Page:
A chain-smoker with daily requirement of at least two packs of cigarettes, Sheikh said he literally had to sew a few bodies before burying them. In a few cases, some body parts were missing. “My crisis was that I used to see my son in every dead face,” Sheikh said.

In 1993, he said, he got a call from PCR where three bodies were unclaimed for three days and had started decaying. “The then DGP asked me if I know the slain and I broke him the news that one of them was Maqbool Illahi,” Sheijh said. “His body bore the marks of hot iron rods.” The bodies of Afghan militants were usually mutilated.

Uneducated Sheikh couldn’t recall all dates, but a few incidents were still afresh in his mind like the fire in Akhada building in Lal Chowk, fire outside PCR, Gawkadal massacre, the deaths on March 01, 1990, on Tengpora bypass.

It was mainly his role in the aftermath of Gawkadal massacre that gave Sheikh an identity he lived with till he was unable to dig more graves.

“I buried nine victims of the Tengpora massacre,” Sheikh said. “Later, when the curfew was lifted, they were identified by their families and taken home. I had preserved their belongings for their families.”

Sheikh had converted the basement of his home into a room, where last rites of unidentified were performed. In a few racks, he would preserve shoes and clothes of the slain. In March 2016, there were still a few shoes and at least four cloth sets hanging, waiting for their identification.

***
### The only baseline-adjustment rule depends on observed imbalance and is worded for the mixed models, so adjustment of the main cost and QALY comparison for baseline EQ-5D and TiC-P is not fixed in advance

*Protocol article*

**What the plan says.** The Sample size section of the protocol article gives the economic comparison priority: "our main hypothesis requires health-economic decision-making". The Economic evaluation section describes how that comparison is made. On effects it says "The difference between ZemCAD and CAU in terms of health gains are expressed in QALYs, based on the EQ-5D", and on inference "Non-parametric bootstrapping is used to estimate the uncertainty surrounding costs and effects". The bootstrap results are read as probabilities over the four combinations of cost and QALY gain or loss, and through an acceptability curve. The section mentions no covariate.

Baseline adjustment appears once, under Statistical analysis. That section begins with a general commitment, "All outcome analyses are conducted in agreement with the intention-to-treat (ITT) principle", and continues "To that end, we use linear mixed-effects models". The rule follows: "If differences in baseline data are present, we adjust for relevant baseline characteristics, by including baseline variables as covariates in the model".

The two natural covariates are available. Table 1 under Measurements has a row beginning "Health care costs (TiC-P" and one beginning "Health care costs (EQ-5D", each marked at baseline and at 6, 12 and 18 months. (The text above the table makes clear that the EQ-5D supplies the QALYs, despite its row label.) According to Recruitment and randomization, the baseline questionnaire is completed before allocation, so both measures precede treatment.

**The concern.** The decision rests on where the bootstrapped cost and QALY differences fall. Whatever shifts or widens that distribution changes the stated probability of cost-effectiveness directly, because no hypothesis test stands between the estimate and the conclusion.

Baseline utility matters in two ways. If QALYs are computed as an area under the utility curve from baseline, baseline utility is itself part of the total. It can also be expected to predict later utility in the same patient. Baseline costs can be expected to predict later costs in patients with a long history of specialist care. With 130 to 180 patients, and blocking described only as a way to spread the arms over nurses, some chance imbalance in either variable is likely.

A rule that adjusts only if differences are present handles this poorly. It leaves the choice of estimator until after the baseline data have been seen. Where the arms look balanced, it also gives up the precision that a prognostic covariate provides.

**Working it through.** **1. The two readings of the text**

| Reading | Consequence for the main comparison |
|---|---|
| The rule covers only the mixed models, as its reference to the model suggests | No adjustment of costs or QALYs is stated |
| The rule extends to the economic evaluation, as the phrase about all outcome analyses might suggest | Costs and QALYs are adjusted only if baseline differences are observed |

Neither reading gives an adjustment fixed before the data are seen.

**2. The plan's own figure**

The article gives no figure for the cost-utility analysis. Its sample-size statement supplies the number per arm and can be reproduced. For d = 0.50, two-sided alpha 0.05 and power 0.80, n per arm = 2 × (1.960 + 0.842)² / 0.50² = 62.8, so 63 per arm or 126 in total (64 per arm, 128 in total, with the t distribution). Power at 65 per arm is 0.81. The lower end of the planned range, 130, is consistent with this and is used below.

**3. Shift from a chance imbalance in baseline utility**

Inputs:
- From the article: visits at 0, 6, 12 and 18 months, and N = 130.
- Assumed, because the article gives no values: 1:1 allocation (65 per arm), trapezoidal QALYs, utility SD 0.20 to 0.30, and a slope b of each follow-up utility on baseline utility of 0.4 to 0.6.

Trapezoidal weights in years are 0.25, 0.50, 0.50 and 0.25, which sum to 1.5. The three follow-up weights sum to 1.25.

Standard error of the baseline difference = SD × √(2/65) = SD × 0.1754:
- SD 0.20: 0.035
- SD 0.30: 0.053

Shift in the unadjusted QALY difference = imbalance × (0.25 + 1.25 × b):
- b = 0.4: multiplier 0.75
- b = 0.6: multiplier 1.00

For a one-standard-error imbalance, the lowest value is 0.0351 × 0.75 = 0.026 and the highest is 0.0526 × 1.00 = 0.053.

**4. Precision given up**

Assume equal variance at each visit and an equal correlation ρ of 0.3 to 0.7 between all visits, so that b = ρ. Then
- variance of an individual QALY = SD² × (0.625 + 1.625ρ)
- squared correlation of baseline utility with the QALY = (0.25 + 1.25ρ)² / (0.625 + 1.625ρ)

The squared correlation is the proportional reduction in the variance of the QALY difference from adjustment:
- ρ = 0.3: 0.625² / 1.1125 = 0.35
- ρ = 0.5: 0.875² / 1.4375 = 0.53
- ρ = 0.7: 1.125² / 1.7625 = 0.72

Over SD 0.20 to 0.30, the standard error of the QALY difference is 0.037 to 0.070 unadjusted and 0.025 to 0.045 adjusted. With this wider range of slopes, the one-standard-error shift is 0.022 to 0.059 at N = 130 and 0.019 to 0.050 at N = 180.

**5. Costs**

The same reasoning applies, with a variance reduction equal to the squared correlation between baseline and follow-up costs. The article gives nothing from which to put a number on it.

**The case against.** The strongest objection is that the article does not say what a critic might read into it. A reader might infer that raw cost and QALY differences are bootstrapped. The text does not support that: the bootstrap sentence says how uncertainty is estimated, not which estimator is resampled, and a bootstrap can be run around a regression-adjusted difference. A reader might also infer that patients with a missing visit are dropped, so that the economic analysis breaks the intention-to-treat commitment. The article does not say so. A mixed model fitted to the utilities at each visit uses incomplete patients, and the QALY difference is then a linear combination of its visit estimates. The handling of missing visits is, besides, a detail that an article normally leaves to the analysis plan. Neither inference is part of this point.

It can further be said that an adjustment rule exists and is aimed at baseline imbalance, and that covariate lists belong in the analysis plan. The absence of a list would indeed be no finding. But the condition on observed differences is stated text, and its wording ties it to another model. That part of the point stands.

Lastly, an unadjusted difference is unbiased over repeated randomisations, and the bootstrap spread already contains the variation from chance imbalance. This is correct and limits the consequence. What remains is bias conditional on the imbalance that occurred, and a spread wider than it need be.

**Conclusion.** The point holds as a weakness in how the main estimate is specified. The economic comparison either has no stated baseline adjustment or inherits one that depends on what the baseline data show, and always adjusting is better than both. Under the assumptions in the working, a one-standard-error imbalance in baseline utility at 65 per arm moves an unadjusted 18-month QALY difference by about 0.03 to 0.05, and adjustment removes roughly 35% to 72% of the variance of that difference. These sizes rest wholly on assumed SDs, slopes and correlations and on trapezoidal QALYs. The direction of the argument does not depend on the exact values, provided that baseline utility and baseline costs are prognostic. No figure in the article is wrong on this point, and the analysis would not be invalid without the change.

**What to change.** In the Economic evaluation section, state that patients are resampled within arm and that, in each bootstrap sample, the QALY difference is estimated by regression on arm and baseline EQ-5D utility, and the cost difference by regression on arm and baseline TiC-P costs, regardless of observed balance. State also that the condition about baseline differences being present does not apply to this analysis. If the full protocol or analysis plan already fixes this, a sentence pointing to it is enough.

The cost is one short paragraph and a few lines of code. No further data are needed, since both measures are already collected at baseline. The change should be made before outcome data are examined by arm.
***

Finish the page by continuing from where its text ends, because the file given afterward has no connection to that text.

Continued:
Some of the shoes of unidentified slain men still unclaimed at Sheikh’s residence

Sheikh recalls times when he had no money for shrouds. “People had become insensitive. We had to collect donations to buy shrouds. I remember many females would give their pashmina shawl to be used as shrouds.”

With the number of dead surging, Sheikh thought of buying a camera for clicking pictures of unidentified. “I had a few photographs, a dairy of Hamid Sheikh, another copy where I had maintained their details but many journalists from time to time took them away promising to return after a few days but none, I say none returned,” Sheikh regretted.

Sheikh has not forgotten the body of a boy which was handed over to him in winters after five days of killing. His name was Hamid. “When I got him his body was frozen due to cold. I got him to my room and my family switched on four room heaters and then I washed his body with hot water which helped to soften the body,” Sheikh said. By then, Hamid’s family in Pattan got a tip-off and reached Batamaloo.“They were shocked to see the condition of their son and how I was helping his body to straighten.” The family was in touch with him and would visit him every month. Every killing would mean a mourning at his house.

“I had to remove bullets from Dr Guroo’s brother-in-law who was killed on Barzulla bridge,” Sheikh said. “I am a shattered man now and I don’t want to remember those days. But you must know the worst state of bodies were received during Ikhwan years.”

After Hamid Sheikh was killed in November 1992 in Aali Kadal, Kabir Sheikh found his identity card. “It was carrying the name of Dr Faisal and I kissed his fate for the fact that he had converted my desire into his code name. I wanted him to be a doctor but destines are out of control.”

With Hamid’s death, the security grid didn’t forget his address. “They still come and beat us and break everything at our house for supporting the cause.”